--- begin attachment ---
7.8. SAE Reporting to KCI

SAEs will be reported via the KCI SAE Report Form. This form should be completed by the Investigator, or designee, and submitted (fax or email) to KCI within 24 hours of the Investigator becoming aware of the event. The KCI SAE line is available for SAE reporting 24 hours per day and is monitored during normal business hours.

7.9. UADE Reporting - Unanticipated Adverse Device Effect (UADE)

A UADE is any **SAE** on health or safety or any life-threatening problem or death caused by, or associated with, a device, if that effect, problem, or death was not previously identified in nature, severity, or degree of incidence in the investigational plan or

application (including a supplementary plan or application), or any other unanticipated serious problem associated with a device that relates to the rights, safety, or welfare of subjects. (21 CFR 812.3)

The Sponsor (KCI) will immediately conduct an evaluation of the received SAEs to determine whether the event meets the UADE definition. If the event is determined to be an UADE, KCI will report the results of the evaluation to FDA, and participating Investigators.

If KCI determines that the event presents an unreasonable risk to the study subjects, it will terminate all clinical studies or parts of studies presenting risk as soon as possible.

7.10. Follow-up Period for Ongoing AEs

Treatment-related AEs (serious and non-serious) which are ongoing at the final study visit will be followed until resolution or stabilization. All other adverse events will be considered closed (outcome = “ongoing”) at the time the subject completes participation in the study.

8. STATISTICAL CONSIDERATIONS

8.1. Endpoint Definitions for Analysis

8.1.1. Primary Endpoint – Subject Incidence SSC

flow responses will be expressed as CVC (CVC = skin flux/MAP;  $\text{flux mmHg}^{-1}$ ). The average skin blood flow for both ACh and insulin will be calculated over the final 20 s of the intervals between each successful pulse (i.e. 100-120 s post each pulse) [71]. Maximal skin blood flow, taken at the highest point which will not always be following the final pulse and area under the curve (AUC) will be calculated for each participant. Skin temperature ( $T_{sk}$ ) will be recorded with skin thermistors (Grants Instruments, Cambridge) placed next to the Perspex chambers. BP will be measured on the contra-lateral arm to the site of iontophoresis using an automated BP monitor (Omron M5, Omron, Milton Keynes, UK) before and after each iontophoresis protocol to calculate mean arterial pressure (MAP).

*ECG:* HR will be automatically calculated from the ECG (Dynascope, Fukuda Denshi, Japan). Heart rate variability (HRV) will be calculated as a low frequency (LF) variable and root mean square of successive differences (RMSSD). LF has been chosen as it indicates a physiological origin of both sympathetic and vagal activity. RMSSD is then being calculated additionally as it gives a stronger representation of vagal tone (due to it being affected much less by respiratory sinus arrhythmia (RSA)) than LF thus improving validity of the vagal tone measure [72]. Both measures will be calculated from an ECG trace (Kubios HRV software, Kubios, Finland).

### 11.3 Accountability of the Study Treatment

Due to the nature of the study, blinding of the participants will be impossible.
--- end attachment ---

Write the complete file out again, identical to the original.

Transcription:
7.8. SAE Reporting to KCI

SAEs will be reported via the KCI SAE Report Form. This form should be completed by the Investigator, or designee, and submitted (fax or email) to KCI within 24 hours of the Investigator becoming aware of the event. The KCI SAE line is available for SAE reporting 24 hours per day and is monitored during normal business hours.

7.9. UADE Reporting - Unanticipated Adverse Device Effect (UADE)

A UADE is any **SAE** on health or safety or any life-threatening problem or death caused by, or associated with, a device, if that effect, problem, or death was not previously identified in nature, severity, or degree of incidence in the investigational plan or

application (including a supplementary plan or application), or any other unanticipated serious problem associated with a device that relates to the rights, safety, or welfare of subjects. (21 CFR 812.3)

The Sponsor (KCI) will immediately conduct an evaluation of the received SAEs to determine whether the event meets the UADE definition. If the event is determined to be an UADE, KCI will report the results of the evaluation to FDA, and participating Investigators.

If KCI determines that the event presents an unreasonable risk to the study subjects, it will terminate all clinical studies or parts of studies presenting risk as soon as possible.

7.10. Follow-up Period for Ongoing AEs

Treatment-related AEs (serious and non-serious) which are ongoing at the final study visit will be followed until resolution or stabilization. All other adverse events will be considered closed (outcome = “ongoing”) at the time the subject completes participation in the study.

8. STATISTICAL CONSIDERATIONS

8.1. Endpoint Definitions for Analysis

8.1.1. Primary Endpoint – Subject Incidence SSC

flow responses will be expressed as CVC (CVC = skin flux/MAP;  $\text{flux mmHg}^{-1}$ ). The average skin blood flow for both ACh and insulin will be calculated over the final 20 s of the intervals between each successful pulse (i.e. 100-120 s post each pulse) [71]. Maximal skin blood flow, taken at the highest point which will not always be following the final pulse and area under the curve (AUC) will be calculated for each participant. Skin temperature ( $T_{sk}$ ) will be recorded with skin thermistors (Grants Instruments, Cambridge) placed next to the Perspex chambers. BP will be measured on the contra-lateral arm to the site of iontophoresis using an automated BP monitor (Omron M5, Omron, Milton Keynes, UK) before and after each iontophoresis protocol to calculate mean arterial pressure (MAP).

*ECG:* HR will be automatically calculated from the ECG (Dynascope, Fukuda Denshi, Japan). Heart rate variability (HRV) will be calculated as a low frequency (LF) variable and root mean square of successive differences (RMSSD). LF has been chosen as it indicates a physiological origin of both sympathetic and vagal activity. RMSSD is then being calculated additionally as it gives a stronger representation of vagal tone (due to it being affected much less by respiratory sinus arrhythmia (RSA)) than LF thus improving validity of the vagal tone measure [72]. Both measures will be calculated from an ECG trace (Kubios HRV software, Kubios, Finland).

### 11.3 Accountability of the Study Treatment

Due to the nature of the study, blinding of the participants will be impossible.